Research has linked parental invalidation to BPD. For example:
- A 2021 literature review found that being invalidated by your parents increases your likelihood of developing BPD.
- A 2018 study suggested that parental invalidation increases the likelihood of self-harm in teenagers.
A 2020 study looked at children who have been exposed to intimate partner violence. It found that children who had their experiences invalidated were more likely to experience PTSD and depressive symptoms.
And a small interview-based 2019 study looked at the effects of traumatic invalidation on nonbinary teenagers. It found that the invalidation of their identity led to confusion, self-doubt, and shame, often resulting in poor mental health outcomes.
Invalidation can also affect your physical health. A 2019 study found that people with chronic pain often experienced traumatic invalidation by others who disbelieve their symptoms. This could worsen symptoms and make it less likely for them to seek necessary medical help.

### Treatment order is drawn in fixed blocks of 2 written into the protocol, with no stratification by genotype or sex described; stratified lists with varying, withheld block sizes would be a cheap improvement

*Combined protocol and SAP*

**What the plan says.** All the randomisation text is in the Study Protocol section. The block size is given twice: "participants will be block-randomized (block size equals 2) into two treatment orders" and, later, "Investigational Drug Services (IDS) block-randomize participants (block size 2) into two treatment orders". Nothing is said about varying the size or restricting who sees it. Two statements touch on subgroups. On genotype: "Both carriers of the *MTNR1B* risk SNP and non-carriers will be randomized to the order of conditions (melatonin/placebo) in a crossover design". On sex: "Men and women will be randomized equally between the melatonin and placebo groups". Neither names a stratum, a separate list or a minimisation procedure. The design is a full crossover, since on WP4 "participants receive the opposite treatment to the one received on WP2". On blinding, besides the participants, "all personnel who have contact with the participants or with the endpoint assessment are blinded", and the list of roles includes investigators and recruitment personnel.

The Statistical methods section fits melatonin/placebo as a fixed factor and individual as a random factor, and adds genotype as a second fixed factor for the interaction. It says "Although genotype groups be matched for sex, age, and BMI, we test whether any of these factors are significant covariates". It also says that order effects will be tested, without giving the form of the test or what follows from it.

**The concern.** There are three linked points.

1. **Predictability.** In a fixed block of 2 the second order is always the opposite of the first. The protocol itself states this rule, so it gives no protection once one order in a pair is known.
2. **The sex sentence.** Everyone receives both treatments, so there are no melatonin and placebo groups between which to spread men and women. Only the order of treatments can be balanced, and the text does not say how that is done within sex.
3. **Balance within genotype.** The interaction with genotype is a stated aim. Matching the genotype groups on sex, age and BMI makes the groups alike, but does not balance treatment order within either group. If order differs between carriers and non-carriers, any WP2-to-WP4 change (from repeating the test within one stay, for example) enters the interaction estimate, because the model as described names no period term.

Being invalidated isn’t your fault. Although you did nothing to deserve it, there are things you can do to help yourself recover from the trauma of invalidation. Healing is possible.
This can include therapy, which is an effective way to learn to cope in the aftermath of trauma. Many different types of therapy can be used to address trauma, including:
- cognitive behavioral therapy (CBT)
- prolonged exposure (PE) therapy
- trauma-focused CBT (TF-CBT) for children
- Eye Movement Desensitization and Reprocessing (EMDR) therapy
- psychodynamic therapy
- somatic experiencing (SE)
In addition to therapy, you may want to consider the following:
- joining support groups that are relevant to your experience
- setting boundaries with people who invalidate or downplay your experiences
- finding healthy ways to relieve stress, such as exercise, meditation, and journaling
Traumatic invalidation occurs when your feelings or experiences are repeatedly or intensely invalidated.
It can be harmful to your mental and physical health. Fortunately, it’s possible to heal from traumatic invalidation. Consider speaking with a therapist or joining a support group.
If you’re looking for a therapist but aren’t sure where to start, consider checking out Psych Central’s How to Find Mental Health Support resource.